The pesticide industry’s latest “we're on your side” PR campaign is in high gear this summer — on the web, in ads, lobbying. Their cross-country road show features people dressed as rats, West Nile-spreading mosquitoes, Lyme disease-carrying ticks and community-destroying weeds that, were it not for pesticides, threaten to overrun our homes, schools and Little League fields.
“I’ve heard that we don’t need to use pesticides, is that true?” False, says the “Facts” page on the Debug the Myths website. Herbicides, for example, are essential to fight allergies and asthma, cracks in roads and sidewalks, and prevent overgrown bus stops. And they're serious. These alarms are delivered by RISE (Responsible Industry for a Sound Environment), they’re attracting attention and they’re blocking legislation.
Kiera Butler of Mother Jones visited this “traveling circus of … pest-management products” at an Orchard Supply Hardware parking lot in Modesto, CA, fresh from its East Coast run. Kiera met a friendly giant tick, had her picture taken with a huge threatening baseball pushed by fire ants, tried to find RISE’s giant green RV but only got to see their environmentally-correct Prius. Then she asked Karen Reardon, RISE spokesperson, about recent bans on pesticides at schools in Connecticut, New Jersey and New York.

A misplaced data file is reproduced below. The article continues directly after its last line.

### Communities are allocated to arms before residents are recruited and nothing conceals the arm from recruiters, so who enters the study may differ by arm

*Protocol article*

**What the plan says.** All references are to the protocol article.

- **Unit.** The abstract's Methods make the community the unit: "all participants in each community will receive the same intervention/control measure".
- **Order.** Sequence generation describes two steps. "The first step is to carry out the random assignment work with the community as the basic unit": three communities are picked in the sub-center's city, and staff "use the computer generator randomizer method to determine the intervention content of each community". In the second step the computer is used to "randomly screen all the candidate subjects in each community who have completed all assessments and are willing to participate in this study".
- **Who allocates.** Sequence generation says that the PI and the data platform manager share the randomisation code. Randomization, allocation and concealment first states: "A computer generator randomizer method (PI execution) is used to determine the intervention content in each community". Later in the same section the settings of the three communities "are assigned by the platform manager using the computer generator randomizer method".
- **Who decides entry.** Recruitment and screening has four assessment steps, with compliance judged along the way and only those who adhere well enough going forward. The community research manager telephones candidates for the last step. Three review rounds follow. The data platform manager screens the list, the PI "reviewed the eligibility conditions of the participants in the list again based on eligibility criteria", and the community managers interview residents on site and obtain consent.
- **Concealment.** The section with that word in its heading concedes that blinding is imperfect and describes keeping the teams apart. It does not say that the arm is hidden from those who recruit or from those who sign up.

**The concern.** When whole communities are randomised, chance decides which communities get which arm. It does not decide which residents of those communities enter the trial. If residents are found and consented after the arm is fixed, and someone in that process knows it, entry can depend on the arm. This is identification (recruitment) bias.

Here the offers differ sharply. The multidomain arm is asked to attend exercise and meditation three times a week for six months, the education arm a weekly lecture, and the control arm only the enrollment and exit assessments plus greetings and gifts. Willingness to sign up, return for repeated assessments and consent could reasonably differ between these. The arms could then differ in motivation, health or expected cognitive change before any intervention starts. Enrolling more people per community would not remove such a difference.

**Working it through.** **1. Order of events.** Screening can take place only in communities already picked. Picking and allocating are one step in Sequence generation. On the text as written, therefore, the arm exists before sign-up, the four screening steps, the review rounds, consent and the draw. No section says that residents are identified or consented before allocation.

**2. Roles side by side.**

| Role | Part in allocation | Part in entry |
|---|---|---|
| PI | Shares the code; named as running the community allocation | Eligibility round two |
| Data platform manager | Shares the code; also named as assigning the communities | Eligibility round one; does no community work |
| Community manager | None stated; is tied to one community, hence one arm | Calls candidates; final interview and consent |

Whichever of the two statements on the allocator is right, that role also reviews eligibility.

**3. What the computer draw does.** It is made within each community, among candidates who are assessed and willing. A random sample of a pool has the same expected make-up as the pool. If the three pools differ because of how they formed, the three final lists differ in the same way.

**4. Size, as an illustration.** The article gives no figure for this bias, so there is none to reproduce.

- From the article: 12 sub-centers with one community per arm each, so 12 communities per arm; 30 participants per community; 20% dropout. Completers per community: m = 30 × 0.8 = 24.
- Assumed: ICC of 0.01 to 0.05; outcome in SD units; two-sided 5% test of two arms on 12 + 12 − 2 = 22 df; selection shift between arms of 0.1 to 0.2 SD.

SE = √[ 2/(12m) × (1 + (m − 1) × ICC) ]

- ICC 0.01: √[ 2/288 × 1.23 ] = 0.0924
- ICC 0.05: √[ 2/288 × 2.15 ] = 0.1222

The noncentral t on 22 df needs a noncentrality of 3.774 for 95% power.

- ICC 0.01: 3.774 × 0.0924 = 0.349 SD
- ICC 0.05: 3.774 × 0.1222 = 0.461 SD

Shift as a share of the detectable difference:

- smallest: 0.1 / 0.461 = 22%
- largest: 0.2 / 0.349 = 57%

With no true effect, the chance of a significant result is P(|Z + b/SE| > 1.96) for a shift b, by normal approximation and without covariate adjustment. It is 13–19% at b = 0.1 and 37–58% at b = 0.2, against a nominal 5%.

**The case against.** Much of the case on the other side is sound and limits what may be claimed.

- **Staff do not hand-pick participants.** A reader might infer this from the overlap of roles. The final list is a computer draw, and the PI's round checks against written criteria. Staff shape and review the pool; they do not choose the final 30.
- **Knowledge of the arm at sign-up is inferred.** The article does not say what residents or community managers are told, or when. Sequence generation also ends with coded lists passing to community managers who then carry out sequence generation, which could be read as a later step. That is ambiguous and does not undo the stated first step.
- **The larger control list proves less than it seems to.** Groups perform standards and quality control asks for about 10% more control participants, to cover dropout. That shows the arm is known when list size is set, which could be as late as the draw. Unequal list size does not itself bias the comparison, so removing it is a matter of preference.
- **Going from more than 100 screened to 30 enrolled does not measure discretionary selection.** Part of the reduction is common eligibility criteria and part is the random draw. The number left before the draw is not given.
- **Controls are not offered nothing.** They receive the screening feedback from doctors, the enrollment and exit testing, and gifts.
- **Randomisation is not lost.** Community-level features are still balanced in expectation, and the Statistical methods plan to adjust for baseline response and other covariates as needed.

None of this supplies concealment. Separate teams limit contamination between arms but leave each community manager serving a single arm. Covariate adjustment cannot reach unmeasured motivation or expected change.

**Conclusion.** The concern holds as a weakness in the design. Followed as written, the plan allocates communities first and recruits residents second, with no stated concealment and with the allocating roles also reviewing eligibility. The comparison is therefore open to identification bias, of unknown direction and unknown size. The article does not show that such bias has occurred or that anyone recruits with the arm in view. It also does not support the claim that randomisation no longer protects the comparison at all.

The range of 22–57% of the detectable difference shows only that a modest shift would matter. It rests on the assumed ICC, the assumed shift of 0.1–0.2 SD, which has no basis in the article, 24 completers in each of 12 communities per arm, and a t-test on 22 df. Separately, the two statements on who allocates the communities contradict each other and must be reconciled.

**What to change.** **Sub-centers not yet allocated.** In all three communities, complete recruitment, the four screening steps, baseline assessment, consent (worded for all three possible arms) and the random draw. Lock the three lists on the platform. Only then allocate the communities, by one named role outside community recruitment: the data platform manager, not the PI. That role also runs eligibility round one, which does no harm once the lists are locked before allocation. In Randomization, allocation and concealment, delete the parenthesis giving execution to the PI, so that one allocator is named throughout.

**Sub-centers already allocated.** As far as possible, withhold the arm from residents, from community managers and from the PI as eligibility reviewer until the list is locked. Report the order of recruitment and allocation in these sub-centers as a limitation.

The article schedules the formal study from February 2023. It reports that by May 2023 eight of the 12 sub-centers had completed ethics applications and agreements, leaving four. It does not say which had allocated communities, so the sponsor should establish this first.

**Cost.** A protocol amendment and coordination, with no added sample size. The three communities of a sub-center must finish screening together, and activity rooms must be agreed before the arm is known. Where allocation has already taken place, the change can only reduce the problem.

"There are health and safety implications of eliminating a tool from the tool box," [Karen] said. But what about the negative health effects associated with pesticide exposure? I asked. Had she heard about the recent study linking prenatal pesticide exposure with lower IQs in kids? "Even the researchers on that study say that no conclusions can be drawn from it," she said. And besides, "pesticides are the most widely studied substances in the world, besides pharmaceuticals."
Am I the only one who doesn't find this comparison particularly reassuring?
At the tour’s stop in Sacramento, RISE sponsored the River Cats minor league baseball game. The Cats lost to the Fresno Grizzlies — but as Asael Sala of Pesticide Watch observes, the lobbying group had already won a more important contest. Last month in the state Senate they helped defeat a bill supported by Pesticide Action Network, Californians for Pesticide Reform and many others that would have strengthened ecological pest management in schools.